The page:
BT is planning to launch G.fast-based services delivering download speeds of up to 500Mbps in the next two years.
The next-gen technology, which greatly increases speeds possible over last-gen copper lines, is being piloted this summer in the leafy Cambridgeshire town of Huntingdon and the slightly less leafy suburb of Gosforth, Newcastle.
If the pilots prove successful BT expects that products will start hitting the market by late 2016 or early 2017.
BT’s CEO Gavin Patterson said: “We believe G.fast is the key to unlocking ultrafast speeds and we are prepared to upgrade large parts of our network should the pilot prove successful.
“The UK is ahead of its major European neighbours when it comes to broadband and we need to stay ahead as customer demands evolve. G.fast will allow us to do that by building on the investment we have made in fibre to date. It will transform the UK broadband landscape from superfast to ultrafast in the quickest possible timeframe.”
Inside the G.fast lab – take a tour of BT’s next-gen test bedEarly trials of G.fast technology have yielded download and upload speeds of around 700Mbps and 200Mbps.
As with ADSL and FTTC (Fibre to the Cabinet) broadband, the speeds possible with G.fast technology is limited by the length of the copper last mile.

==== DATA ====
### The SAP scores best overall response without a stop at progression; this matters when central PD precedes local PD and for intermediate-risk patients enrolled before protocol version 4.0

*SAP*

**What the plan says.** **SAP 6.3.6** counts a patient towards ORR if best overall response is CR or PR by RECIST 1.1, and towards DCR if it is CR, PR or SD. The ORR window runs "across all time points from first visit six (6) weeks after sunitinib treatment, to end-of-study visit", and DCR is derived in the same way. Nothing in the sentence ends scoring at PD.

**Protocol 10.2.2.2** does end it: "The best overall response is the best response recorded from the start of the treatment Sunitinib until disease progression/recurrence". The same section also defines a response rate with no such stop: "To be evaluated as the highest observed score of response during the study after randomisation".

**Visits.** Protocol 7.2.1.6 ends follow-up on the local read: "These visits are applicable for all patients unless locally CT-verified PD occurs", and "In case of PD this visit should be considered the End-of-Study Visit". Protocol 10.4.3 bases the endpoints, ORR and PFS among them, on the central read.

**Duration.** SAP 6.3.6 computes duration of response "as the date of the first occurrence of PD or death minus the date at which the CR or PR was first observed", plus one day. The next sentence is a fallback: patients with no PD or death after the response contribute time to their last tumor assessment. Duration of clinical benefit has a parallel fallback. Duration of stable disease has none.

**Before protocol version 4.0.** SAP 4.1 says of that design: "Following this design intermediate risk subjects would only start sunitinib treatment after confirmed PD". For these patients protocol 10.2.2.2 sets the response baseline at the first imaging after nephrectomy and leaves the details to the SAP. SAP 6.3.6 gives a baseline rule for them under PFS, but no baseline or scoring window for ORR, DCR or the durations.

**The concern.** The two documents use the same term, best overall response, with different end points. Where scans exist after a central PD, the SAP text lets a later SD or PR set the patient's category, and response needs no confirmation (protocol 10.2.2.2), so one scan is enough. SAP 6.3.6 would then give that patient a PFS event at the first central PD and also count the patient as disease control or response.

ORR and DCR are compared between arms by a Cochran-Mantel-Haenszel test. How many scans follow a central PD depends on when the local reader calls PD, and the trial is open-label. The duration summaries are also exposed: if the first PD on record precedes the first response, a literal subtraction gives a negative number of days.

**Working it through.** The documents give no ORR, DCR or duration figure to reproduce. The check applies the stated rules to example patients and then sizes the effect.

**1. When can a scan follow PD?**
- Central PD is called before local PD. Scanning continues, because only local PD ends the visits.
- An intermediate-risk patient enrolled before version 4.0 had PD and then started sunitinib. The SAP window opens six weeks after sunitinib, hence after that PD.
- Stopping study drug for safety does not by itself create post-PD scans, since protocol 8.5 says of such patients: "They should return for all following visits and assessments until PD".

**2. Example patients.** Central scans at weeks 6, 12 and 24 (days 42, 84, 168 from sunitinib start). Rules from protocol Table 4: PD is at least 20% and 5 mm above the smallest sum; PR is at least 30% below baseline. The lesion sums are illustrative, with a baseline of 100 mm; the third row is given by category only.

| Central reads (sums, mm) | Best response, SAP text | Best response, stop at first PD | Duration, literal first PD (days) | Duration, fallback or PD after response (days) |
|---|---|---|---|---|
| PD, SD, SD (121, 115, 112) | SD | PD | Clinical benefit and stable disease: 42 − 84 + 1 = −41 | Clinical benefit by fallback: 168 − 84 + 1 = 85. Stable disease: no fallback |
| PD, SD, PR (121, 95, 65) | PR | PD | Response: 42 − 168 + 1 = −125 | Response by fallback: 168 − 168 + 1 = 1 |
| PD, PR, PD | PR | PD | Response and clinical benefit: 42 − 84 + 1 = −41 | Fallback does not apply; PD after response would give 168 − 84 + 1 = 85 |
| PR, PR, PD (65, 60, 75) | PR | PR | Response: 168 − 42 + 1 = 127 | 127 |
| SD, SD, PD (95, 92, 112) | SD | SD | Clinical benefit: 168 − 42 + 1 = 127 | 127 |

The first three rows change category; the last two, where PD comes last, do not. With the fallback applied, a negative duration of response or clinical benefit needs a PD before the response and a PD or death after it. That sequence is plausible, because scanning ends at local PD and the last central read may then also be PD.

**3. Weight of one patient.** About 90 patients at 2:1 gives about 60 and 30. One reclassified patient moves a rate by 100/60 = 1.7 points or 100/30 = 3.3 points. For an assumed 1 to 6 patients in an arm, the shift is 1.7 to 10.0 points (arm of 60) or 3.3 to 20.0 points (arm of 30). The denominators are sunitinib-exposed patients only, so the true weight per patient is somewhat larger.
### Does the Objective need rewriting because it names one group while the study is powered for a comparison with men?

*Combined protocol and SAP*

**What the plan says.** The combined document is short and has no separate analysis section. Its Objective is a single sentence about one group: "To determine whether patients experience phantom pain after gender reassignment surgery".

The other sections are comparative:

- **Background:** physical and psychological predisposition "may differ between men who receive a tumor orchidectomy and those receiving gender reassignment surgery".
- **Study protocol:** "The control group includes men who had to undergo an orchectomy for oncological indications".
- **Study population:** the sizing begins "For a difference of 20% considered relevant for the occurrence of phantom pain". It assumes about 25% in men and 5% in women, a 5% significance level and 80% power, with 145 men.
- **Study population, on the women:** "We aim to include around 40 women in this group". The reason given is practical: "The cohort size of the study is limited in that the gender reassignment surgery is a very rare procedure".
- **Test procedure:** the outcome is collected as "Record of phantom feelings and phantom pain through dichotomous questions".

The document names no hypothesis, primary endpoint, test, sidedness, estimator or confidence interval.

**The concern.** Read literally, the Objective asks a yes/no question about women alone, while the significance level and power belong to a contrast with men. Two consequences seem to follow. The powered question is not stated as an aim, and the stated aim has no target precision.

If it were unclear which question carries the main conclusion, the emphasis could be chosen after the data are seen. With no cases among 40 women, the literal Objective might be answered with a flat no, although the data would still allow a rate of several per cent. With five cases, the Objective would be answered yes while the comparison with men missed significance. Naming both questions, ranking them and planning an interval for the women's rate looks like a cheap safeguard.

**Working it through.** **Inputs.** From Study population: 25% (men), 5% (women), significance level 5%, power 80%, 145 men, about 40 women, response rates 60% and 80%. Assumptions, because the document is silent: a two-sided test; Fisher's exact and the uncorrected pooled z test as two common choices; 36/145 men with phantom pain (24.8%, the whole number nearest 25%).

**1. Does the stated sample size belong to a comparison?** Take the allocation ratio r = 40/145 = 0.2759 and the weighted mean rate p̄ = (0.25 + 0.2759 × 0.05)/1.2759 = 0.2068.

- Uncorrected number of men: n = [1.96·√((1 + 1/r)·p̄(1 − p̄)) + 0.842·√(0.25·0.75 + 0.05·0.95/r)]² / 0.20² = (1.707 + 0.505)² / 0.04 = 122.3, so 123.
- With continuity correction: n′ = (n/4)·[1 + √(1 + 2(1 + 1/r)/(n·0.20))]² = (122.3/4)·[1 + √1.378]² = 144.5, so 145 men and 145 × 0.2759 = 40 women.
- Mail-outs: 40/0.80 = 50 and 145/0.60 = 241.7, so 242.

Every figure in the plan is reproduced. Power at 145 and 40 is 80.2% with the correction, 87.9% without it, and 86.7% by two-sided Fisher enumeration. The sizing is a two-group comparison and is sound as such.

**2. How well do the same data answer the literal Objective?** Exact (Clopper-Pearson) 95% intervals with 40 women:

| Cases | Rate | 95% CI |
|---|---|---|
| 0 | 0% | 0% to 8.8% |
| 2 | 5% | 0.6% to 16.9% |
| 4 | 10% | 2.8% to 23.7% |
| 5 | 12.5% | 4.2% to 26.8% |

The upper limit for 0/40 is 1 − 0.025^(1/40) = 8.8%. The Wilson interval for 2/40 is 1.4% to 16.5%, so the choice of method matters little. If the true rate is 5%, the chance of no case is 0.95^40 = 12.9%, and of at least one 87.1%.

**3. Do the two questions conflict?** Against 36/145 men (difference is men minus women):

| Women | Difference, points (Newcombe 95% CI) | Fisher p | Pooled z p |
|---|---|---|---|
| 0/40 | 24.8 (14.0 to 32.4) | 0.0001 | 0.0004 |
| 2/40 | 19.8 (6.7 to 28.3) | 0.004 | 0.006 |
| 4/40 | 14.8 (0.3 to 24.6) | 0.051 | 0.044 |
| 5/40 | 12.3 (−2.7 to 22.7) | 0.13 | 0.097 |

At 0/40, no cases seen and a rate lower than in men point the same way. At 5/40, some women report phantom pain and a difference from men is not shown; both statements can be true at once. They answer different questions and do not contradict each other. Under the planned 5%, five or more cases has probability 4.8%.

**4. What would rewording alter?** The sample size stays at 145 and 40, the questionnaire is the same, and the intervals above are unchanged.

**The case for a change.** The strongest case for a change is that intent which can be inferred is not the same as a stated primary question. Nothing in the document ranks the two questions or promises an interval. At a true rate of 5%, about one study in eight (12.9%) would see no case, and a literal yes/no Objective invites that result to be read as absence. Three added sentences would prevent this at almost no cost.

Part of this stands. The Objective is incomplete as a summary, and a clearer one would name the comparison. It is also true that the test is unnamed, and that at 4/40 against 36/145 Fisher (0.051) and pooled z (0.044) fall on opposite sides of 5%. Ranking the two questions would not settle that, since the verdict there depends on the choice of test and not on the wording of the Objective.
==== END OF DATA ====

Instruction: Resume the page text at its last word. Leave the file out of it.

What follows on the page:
This is likely the reason why BT has picked a built-up urban area and a market town to test G.fast. Copper lines, or ‘loops’ in industry-speak, are typically longer in rural areas. Previous trials have shown that the differences in speed can vary over distances of less than 50 metres.
Over 4,000 premises will be involved in the trials which should give BT staff plenty of data to play with.
While results will vary depending on where you live, industry experts reckon that G.fast will provide enough bandwidth to allow for 4K and 8K video streaming.
For those hankering after some pure fibre from BT, there’s some good news. The UK’s biggest ISP is also (finally) talking about plans for a 1Gbps (1,000Mbps) fibre broadband service.
Details are thin on the ground right now but it’s expected that this will be an FTTP (Fibre to the Premises)-based service, which means that speeds won’t degrade over long distances.
Interestingly, BT says that this service would be available to home customers as well as business customers. This news comes after BT announced it was putting its expensive and business customer-only Fibre on Demand service on hold.
The revelations come as BT announces that the Openreach network now offers superfast FTTC broadband to roughly 22 million customers. In total, 3.7 million customers take superfast services from ISPs using BT’s network, 2.7 million of which are BT punters.